I didn't get to bed until nearly 1 o'clock this morning and then I had to go back and pick up the cat at urgent care by 7 o'clock since they are only an after-hours service. She was a lot perkier after having received fluids, but still not feeling all the way better and not interested in eating. When I got home with her I called a vet clinic near my house and got an appointment for later in the morning. At that point I made the decision to take a sick day from work, because I was tired and because I was not sure how the rest of the day would play out. This morning I had a few hours before Tiger's appointment and the kids weren't here, so it turned out to mostly be a pretty relaxing day. I used that time to get some things done around the house and online and to finish reading a book. Then I took Tiger to the vet, they looked at her lab results from the other clinic, and were just as mystified by the fact that her belly felt soft and her labs were kind of weird. The vet was really nice and listened to my hunch that the cat had possibly eaten something, and so agreed that an x-ray was probably a good idea. About fifteen minutes later she came back in the smiling, "yes, there's something in there all right". She couldn't tell what it was, but the minute I saw the x-ray I recognized the outline of two rubber suction cups from the foam darts that came with a gun Little Dude got for his birthday. I was not surprised--that cat has a weird obsession with soft foam objects. I left Tiger behind at the clinic feeling much happier that the mystery was solved, and felt even better that it was not some long, difficult illness we had to deal with. She should recover from surgery quickly and be back to normal soon.

So, what did I learn? First of all, I have worried about the cat eating things ever since I got her last year. However, I have often chosen to be optimistic and assume that things will pass, rather than being more vigilant in keeping things cleaned up and away from her. I also hated the foam dart gun for many reasons and should have just confiscated it much sooner--especially since the cat chewed up many of the darts shortly after Little Dude got it. I was not surprised by this problem and I probably should have been more proactive in preventing it. Second, I learned that ignoring a problem may mean that it will get worse. And it's better to decide to do something about it sooner rather than later, especially if later means after-hours medical care that costs a lot of money and missing a full day of work (I probably could have taken the cat into the regular vet clinic yesterday morning and gotten the same result, without the extra visit to urgent care and the resultant lost sleep and such. Or maybe the cat could have waited one more night until this morning. Who knows?).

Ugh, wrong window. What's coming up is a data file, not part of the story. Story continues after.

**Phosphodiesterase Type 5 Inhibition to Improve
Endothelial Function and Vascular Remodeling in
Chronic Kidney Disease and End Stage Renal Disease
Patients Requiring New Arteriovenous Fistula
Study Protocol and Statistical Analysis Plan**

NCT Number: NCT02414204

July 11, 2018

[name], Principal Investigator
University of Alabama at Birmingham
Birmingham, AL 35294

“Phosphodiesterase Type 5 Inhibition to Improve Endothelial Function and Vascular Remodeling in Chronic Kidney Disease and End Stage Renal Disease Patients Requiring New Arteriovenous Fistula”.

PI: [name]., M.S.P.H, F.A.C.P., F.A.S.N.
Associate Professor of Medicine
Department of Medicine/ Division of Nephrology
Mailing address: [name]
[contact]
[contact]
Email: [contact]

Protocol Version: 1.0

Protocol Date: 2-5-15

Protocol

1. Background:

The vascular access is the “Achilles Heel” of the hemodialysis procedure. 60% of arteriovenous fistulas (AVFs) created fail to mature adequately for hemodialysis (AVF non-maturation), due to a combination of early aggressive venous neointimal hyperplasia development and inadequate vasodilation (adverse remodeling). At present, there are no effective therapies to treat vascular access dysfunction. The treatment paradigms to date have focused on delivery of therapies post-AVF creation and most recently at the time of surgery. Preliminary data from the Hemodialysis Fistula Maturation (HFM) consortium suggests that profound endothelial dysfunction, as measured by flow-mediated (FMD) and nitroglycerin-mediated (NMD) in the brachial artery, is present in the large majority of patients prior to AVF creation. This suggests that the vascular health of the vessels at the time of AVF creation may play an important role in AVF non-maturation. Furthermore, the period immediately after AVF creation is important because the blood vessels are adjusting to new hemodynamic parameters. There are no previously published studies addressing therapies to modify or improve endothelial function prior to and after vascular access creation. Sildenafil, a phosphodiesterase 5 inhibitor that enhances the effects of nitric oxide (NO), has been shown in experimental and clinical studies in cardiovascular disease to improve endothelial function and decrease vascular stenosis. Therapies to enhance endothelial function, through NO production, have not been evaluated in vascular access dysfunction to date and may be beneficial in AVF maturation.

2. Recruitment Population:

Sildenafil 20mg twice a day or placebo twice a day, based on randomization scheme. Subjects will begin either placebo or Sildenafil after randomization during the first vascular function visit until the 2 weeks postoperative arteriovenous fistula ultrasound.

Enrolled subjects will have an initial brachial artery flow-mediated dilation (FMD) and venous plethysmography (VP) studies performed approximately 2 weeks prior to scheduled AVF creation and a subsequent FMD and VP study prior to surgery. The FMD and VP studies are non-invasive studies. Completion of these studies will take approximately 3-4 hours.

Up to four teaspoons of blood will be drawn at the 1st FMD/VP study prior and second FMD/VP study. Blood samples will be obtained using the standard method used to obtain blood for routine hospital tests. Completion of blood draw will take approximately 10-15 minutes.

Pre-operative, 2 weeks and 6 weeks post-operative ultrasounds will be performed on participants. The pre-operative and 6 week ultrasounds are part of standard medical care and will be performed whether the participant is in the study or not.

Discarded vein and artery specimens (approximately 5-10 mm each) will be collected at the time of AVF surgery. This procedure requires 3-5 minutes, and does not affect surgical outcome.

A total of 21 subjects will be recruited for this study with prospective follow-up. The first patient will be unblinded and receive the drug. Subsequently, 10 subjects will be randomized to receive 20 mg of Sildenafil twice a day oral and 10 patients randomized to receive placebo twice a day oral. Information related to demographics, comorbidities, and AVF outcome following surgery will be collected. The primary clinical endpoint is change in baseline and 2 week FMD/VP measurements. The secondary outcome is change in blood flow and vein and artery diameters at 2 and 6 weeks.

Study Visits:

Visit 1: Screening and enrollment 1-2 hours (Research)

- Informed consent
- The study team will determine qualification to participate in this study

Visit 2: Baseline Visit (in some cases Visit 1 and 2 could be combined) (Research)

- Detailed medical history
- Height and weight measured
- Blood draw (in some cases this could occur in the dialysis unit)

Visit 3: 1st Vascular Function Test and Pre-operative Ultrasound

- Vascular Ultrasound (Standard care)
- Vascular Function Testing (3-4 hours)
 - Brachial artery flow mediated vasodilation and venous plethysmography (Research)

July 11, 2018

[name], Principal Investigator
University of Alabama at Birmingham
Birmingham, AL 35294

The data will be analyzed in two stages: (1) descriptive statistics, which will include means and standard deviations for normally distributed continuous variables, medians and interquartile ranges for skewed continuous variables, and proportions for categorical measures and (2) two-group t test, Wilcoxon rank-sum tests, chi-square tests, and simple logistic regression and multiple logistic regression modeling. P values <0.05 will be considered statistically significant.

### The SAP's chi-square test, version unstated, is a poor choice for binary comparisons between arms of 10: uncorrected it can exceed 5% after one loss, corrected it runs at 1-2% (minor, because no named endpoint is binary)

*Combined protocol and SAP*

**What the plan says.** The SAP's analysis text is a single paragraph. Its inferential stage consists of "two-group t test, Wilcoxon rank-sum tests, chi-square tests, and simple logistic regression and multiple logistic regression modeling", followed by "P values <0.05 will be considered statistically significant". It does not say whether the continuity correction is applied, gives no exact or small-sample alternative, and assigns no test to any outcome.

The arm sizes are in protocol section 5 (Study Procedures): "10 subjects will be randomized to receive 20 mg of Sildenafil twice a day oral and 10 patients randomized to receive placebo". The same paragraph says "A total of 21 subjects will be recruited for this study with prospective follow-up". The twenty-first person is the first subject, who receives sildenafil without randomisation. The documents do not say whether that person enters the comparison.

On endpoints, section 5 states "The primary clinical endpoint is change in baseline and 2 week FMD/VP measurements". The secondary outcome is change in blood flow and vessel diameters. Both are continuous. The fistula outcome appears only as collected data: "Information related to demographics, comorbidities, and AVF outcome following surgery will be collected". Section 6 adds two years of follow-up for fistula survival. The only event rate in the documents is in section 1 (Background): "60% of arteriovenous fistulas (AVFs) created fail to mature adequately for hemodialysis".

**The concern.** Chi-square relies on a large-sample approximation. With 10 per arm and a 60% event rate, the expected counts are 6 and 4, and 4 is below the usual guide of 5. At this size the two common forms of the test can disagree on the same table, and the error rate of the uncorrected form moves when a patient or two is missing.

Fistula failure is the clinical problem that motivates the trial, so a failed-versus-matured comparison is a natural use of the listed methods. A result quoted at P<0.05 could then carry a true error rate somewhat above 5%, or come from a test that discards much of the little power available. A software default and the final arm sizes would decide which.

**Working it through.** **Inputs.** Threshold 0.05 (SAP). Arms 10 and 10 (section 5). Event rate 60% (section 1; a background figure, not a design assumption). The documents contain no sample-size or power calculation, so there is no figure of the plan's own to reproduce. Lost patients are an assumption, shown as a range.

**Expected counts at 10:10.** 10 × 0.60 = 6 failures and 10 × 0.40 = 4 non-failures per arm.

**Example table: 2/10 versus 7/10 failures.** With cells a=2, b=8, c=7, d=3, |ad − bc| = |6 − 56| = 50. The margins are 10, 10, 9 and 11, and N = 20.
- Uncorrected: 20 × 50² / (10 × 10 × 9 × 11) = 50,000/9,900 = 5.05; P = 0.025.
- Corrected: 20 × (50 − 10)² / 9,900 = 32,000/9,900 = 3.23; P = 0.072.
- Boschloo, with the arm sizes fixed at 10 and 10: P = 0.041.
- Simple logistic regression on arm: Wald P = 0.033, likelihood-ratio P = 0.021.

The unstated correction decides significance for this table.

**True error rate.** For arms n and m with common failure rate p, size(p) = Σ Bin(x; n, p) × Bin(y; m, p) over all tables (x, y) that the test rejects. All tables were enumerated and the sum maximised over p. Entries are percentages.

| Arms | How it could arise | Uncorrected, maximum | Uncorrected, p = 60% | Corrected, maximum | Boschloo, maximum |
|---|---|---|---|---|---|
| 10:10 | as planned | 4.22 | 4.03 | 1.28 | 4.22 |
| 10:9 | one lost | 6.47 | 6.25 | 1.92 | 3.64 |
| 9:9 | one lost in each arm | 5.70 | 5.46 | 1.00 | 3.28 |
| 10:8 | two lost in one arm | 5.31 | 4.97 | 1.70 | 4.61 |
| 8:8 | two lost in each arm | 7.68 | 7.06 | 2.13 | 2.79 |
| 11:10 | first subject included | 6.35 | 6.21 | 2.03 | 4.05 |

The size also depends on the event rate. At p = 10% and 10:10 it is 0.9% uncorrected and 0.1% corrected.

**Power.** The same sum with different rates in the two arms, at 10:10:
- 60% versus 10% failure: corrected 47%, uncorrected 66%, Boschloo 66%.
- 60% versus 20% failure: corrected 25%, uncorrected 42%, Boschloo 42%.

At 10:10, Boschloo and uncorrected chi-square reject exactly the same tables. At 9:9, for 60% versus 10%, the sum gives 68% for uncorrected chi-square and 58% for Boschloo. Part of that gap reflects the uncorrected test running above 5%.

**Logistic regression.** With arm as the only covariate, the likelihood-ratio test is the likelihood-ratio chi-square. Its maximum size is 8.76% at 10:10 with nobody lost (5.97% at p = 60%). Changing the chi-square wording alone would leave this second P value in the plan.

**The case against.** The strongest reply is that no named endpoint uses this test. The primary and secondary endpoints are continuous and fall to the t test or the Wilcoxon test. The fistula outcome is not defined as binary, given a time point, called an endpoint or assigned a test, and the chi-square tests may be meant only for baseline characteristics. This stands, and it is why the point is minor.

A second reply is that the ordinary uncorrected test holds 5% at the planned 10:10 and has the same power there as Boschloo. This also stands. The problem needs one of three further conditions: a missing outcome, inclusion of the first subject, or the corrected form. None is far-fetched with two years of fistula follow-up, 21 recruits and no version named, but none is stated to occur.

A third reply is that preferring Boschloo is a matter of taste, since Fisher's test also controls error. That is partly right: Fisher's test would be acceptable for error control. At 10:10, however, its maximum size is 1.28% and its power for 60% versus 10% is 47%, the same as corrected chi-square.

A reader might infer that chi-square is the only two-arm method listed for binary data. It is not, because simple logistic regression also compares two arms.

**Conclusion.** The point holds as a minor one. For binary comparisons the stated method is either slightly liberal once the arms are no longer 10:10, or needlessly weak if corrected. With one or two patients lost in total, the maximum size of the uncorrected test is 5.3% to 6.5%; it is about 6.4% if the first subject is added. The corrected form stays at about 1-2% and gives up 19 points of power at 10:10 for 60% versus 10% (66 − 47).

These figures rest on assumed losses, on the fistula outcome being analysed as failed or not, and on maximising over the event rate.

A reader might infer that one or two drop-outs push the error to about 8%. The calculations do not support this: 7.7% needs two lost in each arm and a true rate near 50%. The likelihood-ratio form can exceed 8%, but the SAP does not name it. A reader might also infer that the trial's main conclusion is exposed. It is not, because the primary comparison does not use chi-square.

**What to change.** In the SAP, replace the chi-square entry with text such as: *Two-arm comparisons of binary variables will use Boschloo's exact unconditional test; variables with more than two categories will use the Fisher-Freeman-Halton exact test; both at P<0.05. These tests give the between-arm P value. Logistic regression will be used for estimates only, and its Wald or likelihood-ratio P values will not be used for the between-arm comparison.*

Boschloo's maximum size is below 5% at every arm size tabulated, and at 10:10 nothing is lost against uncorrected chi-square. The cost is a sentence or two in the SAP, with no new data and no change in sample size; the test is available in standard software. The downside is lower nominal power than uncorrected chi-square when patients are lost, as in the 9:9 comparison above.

Third, and finally, I've also learned that you just have to own your choice and let it go. I knew that getting pets meant taking a chance that they might need some expensive medical care down the road. I gambled on not having to do that and lost. But when I took on the cats, I took on responsibility for them. Today I had the choice to pay for surgery for the cat or let her die--there weren't other options. Choosing to spend my money on surgery for a cat was actually a decision I made last year when I adopted them. I do have a savings account and so I don't have to go into debt, but it sure would have been nice to spend that money on something else. We won't be going on vacation for Fall Break this year like I had planned (I had been thinking of canceling that trip already for other reasons). Oh well--we don't always get to do what we want and we can't have everything all the time in life. I'm not going to spend the next few years getting mad at myself for letting the cat eat something, or for taking her to after-hours care, or for spending the money on surgery. There wouldn't be much point. Like a lot of other decisions in life you just have to do the best you can with the knowledge you have at the moment. Sometimes you just make mistakes and bad decisions, but the best way to not make them again is to admit that you made a bad choice and then move on. I may actually look into get pet health insurance though--I used to think it was kind of stupid, but this cat is only a year old and this may happen again.


The Weed said…
I love this. I have a really hard accepting my choices and moving on (probably we all do?) I have been trying to really examine my motivations lately, and have discovered that I do a lot of things out of a desire to validate my worth (or, conversely, invalidate/excuse things that make me feel shame). To counteract this, I've been trying to really accept that my worth is static, and choices are just choices--bad ones don't invalidate my worth, and good ones don't augment it. So this post really resonates with me.